Nothing is worse than footing the bill for some beautiful flowers only to hear that they didn’t last very long. If the flowers are very fresh when they are delivered, you can actually help them to last a lot longer than they otherwise would.
Trick No. 1: Some florists will provide flower food in a little packet accompanying the flowers. While adding this to the vase water will help some, I don’t think it works as well as my “flower bouquet cocktail” I’ve developed over the years.
Flower Bouquet Cocktail
- 1 tablespoon sugar
- 1 tsp Clorox bleach
- Spring Water
Put 1/2 cup of spring water in a Pyrex (glass) measuring cup. Cook in a microwave on high for 30 to 60 seconds (until hot). Add sugar and mix until fully dissolves. Pour spring water directly into a clean flower vase. Pour water mixture into that. Then pour one tsp. bleach in and stir gently into water in vase with a long slender utensil.
Trick No. 2: This relates to the cutting of the stems. I first put the vase on the edge of the counter so that it is easier to know the right height and place to cut the flower stems down to. When you cut the stems, do it with a sharp knife and make the cut on a diagonal (allows more of the “cocktail” to get into the stem). I’m told with roses in particular, its best to make the cut under running water. With all flowers, you should place the newly cut stem in the “cocktail” immediately. And, even if you don’t really want to change the height of a given stem, cut the very end of it in the way described here to that it can have an easier time drawing up the “cocktail”.
Trick No. 3: The final trick relates to salvaging stems as they begin to fade. You really want to do this before the petals start to become totally limp and fall off. This is something that I do for very intricate, beautiful flowers which also tend to dry well.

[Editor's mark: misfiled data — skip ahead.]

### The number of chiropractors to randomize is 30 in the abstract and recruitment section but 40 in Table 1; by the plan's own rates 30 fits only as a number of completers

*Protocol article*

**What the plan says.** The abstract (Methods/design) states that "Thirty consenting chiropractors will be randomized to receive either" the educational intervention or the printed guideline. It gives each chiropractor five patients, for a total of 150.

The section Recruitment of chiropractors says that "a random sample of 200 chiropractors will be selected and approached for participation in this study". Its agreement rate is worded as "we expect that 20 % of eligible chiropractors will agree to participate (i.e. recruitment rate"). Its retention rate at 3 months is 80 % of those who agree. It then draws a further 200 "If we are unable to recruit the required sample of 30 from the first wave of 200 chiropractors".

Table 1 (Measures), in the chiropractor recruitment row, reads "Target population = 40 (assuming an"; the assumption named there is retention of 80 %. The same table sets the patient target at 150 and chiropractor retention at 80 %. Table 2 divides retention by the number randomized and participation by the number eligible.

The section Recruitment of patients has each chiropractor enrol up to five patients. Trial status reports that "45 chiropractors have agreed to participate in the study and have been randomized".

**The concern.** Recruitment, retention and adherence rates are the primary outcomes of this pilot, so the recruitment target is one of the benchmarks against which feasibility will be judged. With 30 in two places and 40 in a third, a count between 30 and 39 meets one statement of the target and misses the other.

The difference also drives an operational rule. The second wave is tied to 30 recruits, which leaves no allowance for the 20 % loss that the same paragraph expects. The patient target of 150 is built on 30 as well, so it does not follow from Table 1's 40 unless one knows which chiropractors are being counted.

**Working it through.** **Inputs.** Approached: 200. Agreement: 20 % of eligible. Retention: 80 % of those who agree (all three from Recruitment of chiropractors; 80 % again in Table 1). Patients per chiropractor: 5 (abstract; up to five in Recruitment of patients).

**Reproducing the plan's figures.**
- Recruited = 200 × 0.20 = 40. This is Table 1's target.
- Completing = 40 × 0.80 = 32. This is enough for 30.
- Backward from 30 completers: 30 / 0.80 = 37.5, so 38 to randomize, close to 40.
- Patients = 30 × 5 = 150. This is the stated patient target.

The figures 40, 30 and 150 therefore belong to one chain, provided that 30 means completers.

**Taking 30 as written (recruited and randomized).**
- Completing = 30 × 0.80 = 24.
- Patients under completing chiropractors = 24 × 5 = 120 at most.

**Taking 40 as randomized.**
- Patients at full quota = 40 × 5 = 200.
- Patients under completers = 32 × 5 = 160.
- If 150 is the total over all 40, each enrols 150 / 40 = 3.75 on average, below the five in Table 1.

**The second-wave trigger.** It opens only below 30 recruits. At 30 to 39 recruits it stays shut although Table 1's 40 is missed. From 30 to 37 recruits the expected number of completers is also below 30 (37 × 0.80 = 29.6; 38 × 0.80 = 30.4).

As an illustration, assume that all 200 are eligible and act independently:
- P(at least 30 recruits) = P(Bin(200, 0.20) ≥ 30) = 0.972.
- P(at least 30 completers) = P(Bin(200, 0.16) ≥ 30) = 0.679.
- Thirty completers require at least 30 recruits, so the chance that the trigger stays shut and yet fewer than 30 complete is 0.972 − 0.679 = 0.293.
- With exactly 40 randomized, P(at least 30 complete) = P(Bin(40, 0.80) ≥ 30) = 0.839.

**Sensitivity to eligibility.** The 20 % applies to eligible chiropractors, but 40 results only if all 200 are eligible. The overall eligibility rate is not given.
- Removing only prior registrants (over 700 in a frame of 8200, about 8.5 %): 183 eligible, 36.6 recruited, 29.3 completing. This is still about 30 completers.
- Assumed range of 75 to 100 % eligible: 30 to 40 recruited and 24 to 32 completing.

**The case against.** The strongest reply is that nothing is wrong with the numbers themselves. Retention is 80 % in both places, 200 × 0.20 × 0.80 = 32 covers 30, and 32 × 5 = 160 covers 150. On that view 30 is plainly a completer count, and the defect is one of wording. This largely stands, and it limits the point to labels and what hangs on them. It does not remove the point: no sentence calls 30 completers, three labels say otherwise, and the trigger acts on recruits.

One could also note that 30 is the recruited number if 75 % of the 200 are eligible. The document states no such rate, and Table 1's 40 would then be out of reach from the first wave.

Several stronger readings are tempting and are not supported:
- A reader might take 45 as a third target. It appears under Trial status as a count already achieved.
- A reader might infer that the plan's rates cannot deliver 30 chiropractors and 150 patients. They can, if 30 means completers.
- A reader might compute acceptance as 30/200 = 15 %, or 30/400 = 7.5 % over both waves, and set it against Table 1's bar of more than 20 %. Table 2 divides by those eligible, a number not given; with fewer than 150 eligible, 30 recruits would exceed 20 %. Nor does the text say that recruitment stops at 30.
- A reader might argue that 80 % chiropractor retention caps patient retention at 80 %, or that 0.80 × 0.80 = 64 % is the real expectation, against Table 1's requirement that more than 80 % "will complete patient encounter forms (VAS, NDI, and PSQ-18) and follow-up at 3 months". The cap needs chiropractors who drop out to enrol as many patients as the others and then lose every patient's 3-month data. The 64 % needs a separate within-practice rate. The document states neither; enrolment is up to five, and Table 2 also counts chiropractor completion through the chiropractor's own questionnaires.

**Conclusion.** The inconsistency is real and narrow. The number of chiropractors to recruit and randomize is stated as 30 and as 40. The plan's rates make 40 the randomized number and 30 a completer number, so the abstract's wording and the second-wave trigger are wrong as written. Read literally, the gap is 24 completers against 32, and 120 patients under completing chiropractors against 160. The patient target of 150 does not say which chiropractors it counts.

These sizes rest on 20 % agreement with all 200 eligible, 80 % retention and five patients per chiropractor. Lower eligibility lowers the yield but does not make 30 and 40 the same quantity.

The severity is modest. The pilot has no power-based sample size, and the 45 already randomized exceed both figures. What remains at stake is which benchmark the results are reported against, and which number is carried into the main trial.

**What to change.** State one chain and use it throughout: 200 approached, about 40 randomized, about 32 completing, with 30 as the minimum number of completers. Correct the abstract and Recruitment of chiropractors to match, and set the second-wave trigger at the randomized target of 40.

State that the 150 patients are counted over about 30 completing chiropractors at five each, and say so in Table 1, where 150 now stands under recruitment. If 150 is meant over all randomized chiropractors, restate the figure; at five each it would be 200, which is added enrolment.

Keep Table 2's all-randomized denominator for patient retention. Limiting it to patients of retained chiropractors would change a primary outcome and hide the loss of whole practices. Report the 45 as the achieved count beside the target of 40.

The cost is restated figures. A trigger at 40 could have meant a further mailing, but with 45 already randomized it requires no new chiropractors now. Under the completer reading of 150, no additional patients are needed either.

You will need what I call rose vials. They are the water containers that are shaped like test tubes and have a flat rubber or plastic top with a criss-cross slit where the florist inserts a flower (typically a long rose) that is part of a bouquet that is being prepared for a boxed delivery. I save these vials whenever I receive roses this way. You can also go to a craft store or a potentially a florist and buy them.
I determine the number of possible flowers that can be harvested beforehand and prepare the vials by pouring “cocktail” in them, right up to the top. I set them aside in a coffee mug on the kitchen counter.
Then, each morning and evening (and afternoon, if I’m home), I look for flowers that “are ready”. For each one that is, I take it from the vase and cut it down to a 4 to 5 inch stem, with a diagonal cut. This is immediately placed in a vial that has been prepared.
Then, each of these flowers are placed in a retirement home of sorts. It may be in a wicker basket that has a few little pots of live, leafy plants or maybe in a ceramic container that is well suited for flowers of this height. This is where your creativity can really come into play! What do you have that these flowers (which often still have a lot of color) will look beautiful in? I honestly have a lot of fun doing this. You are going to be surprised at just how gorgeous these retirement arrangements can be!
Every day for a week or so, you will be migrating these flowers to their new home. It isn’t unusual for this new arrangement to look good for many more weeks! If the drying process works especially well (and the cocktail that is slowly disappearing in the vials really helps this), you may even want to keep one of these arrangements indefinitely!
On the other hand, if you aren’t completely committed to Sending Flowers as a gift, there are always other gift alternatives that you can consider which have permanent staying power right out of the gate!